Concrete And Global Warming: A Mixed Bag Concrete may be responsible for as much as five percent of the global carbon footprint, taking into account the energy required to make it and the CO2 emitted by the kilning process. But a new study by engineer Liv Haselbach finds that concrete may also be an important CO2 sink.
NPR logo

Concrete And Global Warming: A Mixed Bag

  • Download
  • <iframe src="" width="100%" height="290" frameborder="0" scrolling="no" title="NPR embedded audio player">
  • Transcript
Concrete And Global Warming: A Mixed Bag

Concrete And Global Warming: A Mixed Bag

  • Download
  • <iframe src="" width="100%" height="290" frameborder="0" scrolling="no" title="NPR embedded audio player">
  • Transcript


Up next, if you look at all the sources of greenhouse gases out there, from cars to power plants to factories, probably one that does not immediately come to mind is concrete - concrete, yeah, you know, the stuff that they make cement out of.

It's always been assumed that the cement used to make concrete could contribute as much as five percent of the global carbon footprint once the energy to make it and the carbon dioxide emitted as it is kilned are taken into account. We've always heard about - it takes - a lot of CO2 is emitted when they make concrete and the cement inside of it.

But new research published in the Journal of Environmental Engineering indicates that concrete may actually act as a carbon sink, as well. That means the carbon gets absorbed into the concrete as it's sitting out there, out in the open once it's made, and the material can actually absorb carbon dioxide and lock it away inside the porous structure that we know that concrete has. And while it's not enough to cancel out the environmental cost of concrete production, that absorption does shift the balance somewhat, and joining me now to talk about this is one of the authors of the report.

Liv Haselbach is an associate professor in the department of civil and environmental engineering at Washington State University in Pullman, Washington. Welcome to the program.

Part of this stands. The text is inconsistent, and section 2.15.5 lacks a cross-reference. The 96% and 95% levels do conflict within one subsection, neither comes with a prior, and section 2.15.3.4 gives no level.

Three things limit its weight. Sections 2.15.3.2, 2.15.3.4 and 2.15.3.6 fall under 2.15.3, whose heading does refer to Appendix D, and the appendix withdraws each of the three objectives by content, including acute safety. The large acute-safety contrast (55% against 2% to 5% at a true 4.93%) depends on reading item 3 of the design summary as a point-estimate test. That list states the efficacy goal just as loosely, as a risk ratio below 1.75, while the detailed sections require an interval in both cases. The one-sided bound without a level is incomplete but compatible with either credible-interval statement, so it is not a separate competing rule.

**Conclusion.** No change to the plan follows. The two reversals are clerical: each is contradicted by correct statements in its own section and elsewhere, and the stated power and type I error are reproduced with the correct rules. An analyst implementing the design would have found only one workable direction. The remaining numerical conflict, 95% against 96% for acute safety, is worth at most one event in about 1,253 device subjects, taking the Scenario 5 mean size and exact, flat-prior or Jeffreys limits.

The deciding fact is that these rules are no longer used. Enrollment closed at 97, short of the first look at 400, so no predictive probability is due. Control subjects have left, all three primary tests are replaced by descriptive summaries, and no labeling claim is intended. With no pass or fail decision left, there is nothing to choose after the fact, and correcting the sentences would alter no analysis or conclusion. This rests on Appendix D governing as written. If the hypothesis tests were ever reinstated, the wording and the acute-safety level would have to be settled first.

Dr. LIV HASELBACH (Washington State University, Pullman): Yeah, hello.

CONAN: Thank you very much, Dr. Haselbach. Tell us why you changed your mind on this. What happened with the thinking?

Dr. HASELBACH: Well, actually they've known for a long time that concrete absorbs carbon dioxide. It's a process they usually refer to as carbonation because when they make cement, they use limestone, and CO2 is released. But later on as you make concrete and add water and add the rocks and have the concrete, the CO2 in the air wants to go back in, and Mother Nature wants to form back the stable product, which is limestone again.

So they've known for a long time that this is happening, but it doesn't usually get well into interior structure of, let's say, a concrete building or things like that.

However, they've always looked at it just in case it changes the chemistry to affect the structure.

FLATOW: Right.

Dr. HASELBACH: And now that we're looking at the carbon footprint of all our things, I decided to look at it again in the context of how much carbon is actually in there. So the new thing is not that it's going in but the fact that there's more in there than we had expected.

FLATOW: And how much more?